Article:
I asked this Q to my cyber experts and they cheekily replied, “When you see a red screen, that’s a pretty good sign that you have a problem that has been brewing awhile.”
To get customers thinking about this very topic, I ask, “How certain are you that your devices have not been compromised? Can you prove they have NOT been compromised. What’s your DETECTION capability?”
The reality is that many organizations are deficient in their ability to detect threats that circumvent traditional protection layer tools (AV, SPAM filter, Firewall). The UNKNOWN is what keeps people awake at night.
A layperson should be on the lookout for suspicious emails. Phishing emails are scams meant to deceive people into revealing sensitive information or installing malware/ransomware.
Does your computer seem slower than normal? Could somebody have installed crypto-mining software without your knowledge?
Did you receive an unexpected email from Microsoft to confirm your authentication? Is somebody trying to login using your user account?!
And I always recommend people check out the HaveIBeenPwned website, which allows you to search across multiple data breaches to see if your email address or phone number has been compromised.
After a company is made aware of a data or security breach, what are the most important things they should do to protect themselves further, as well as protect their customers?
If you’ve experienced a security breach, here are some key considerations for future protection:
- Have an easy and clear process for employees to report potential suspected incidents.
- Regularly review connected devices within your organization.
- Verify network users and their devices for familiarity.
- Keep your system patches up to date.
- Implement a robust password policy.
- Provide security awareness training for your team.
- Conduct thorough user account reviews. Assess access levels and Admin privileges.
- Establish an Incident Response Plan. Identify responsibilities: who is on your Incident Response Team?
- Keep important contacts on hand. Do you have someone on speed dial?
- Ensure the presence of a detection capability like CYDEF’s SMART-Monitor — enterprise-level security without the enterprise price tag. 😊
This list serves as a starting point. Above all, having a well-defined Incident Response Plan is crucial for effective management during security incidents.
What are the most common data security and cybersecurity mistakes you have seen companies make? What are the essential steps that companies should take to avoid or correct those errors?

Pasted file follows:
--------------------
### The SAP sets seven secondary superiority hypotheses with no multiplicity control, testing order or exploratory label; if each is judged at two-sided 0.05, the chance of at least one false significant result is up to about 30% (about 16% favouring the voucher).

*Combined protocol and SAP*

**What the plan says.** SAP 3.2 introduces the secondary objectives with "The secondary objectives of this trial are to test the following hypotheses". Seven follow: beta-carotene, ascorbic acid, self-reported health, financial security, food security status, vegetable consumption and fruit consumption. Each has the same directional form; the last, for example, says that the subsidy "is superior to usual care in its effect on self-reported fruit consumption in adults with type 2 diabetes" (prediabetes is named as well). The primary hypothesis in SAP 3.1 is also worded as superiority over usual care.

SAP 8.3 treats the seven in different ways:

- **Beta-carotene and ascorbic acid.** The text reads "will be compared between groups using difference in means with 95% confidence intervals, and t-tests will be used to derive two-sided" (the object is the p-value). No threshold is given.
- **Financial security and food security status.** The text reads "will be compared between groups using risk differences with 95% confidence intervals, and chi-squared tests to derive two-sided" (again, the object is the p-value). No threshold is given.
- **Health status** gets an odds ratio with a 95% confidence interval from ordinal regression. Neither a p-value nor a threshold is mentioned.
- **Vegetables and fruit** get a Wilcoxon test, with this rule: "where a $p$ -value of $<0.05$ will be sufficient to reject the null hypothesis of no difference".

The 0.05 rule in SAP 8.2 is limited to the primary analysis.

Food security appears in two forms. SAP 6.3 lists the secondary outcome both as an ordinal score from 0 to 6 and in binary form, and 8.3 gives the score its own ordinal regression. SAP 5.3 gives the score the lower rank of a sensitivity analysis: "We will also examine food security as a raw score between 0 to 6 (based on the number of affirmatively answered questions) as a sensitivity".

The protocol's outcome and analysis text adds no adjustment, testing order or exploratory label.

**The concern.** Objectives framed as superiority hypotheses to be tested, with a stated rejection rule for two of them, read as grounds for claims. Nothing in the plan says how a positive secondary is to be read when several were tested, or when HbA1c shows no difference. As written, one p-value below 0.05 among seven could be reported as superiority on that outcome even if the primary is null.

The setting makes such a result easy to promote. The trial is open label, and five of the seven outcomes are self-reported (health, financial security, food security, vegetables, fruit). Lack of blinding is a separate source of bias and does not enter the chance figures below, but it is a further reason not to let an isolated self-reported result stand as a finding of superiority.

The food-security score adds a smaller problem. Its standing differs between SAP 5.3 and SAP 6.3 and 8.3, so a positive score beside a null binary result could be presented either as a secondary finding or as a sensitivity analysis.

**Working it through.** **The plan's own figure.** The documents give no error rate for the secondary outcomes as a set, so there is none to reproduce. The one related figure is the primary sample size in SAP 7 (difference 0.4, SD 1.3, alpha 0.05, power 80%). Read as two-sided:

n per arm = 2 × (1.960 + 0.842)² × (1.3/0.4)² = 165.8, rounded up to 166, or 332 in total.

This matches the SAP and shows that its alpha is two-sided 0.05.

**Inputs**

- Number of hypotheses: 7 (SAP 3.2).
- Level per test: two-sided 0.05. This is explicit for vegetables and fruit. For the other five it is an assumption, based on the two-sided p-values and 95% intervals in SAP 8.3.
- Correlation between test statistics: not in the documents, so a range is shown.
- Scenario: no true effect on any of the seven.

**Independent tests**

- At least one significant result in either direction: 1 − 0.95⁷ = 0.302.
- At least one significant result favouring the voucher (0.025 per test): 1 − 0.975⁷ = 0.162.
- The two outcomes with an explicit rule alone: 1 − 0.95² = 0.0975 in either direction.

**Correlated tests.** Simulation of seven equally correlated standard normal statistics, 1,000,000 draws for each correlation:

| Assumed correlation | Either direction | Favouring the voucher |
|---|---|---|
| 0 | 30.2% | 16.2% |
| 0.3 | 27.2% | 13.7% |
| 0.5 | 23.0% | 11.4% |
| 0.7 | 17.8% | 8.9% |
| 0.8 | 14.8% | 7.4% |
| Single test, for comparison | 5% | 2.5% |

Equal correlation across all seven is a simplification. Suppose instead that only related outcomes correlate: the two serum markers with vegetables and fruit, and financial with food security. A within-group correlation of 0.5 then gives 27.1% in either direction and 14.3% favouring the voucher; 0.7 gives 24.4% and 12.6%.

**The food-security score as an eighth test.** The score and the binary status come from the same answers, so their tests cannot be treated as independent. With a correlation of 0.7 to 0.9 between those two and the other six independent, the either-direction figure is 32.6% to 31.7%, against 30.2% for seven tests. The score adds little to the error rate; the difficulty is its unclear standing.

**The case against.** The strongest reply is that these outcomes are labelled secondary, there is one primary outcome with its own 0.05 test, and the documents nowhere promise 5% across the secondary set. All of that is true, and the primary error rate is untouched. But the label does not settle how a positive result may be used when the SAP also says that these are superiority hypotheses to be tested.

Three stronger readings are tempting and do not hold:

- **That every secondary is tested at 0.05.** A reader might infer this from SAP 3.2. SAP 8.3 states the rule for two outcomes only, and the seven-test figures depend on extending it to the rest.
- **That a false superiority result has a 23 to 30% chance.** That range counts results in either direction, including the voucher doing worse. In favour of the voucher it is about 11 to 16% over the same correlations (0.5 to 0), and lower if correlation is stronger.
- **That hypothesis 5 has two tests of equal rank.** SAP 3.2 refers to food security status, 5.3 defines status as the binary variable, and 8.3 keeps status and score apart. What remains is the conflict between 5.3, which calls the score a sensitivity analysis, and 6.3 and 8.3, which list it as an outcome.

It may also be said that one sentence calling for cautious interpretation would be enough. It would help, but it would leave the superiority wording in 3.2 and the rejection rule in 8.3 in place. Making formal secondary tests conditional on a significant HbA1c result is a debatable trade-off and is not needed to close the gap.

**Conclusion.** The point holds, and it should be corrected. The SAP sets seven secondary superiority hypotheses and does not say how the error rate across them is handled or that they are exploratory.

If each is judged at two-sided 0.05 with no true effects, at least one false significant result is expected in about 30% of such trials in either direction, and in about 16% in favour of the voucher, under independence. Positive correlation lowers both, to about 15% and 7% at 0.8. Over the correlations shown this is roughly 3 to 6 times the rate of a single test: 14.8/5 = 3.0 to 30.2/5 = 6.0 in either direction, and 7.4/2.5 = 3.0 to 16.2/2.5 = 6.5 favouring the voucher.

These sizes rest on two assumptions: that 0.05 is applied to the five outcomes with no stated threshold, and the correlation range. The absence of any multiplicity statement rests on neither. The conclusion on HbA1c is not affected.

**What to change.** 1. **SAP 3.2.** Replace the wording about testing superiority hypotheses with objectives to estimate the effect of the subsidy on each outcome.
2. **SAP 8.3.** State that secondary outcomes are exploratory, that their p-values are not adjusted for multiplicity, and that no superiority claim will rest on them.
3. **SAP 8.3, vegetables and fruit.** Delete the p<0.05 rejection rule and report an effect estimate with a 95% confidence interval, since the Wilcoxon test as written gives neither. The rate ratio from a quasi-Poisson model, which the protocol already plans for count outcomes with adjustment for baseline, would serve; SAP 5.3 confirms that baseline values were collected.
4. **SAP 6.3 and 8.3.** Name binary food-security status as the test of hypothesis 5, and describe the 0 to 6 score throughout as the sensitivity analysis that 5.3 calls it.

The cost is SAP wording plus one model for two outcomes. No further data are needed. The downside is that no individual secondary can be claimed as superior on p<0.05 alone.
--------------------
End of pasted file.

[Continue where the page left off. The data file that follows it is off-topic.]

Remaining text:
All too often we see organizations invest in cybersecurity tools, only to find that they remain improperly configured and are not regularly updated.
Why? Because they don’t have anyone to operate and maintain the system.
Also, neglecting essential tasks like patching your O/S can lead to severe consequences.
Thank you for all of this. Here is the main question of our discussion. What are your “Five Things You Need To Create A Highly Successful Career In The Cybersecurity Industry?
- Leaning in is crucial. By that I mean getting immersed in the cyber landscape and becoming familiar with standards, industry, and acronyms! A good start point is MS and cyber podcasts to gauge your interest and suitability for this field.
- Finding a cyber mentor can make a significant difference. Establishing a connection with someone you trust — that’s the foundation of a fruitful mentor-mentee relationship.
- Attending networking events is a must. Cyber conferences provide an opportunity to understand the landscape and connect with industry professionals.
- But most importantly the right attitude is paramount! Aptitude matters of course, but the desire to learn is what truly counts.
- What you don’t necessarily need to get started is a degree in cybersecurity. Take, for instance, the CYDEF analyst team — they showcase how a positive attitude and experience in IT sys admin can suffice.
We are very blessed that very prominent leaders read this column. Is there a person in the world, or in the US with whom you would like to have a private breakfast or lunch, and why? He or she might just see this if we tag them :-)
I’d love to chat with Elon Musk — I’m thinking of renaming my company… Was thinking ‘W’ or ‘Y’… and would like his thoughts… And can I have the old twitter logo?
Seriously though, I’d really appreciate a chance to have a chat with Kate Maxwell, who’s leading the way over at Microsoft’s Worldwide Defense & Intelligence division. I would love to explain our cyber detection model that can help organizations no matter their size.
Thank you so much for these excellent stories and insights. We wish you continued success in your great work!
Thank you for the opportunity to jump on a soap box!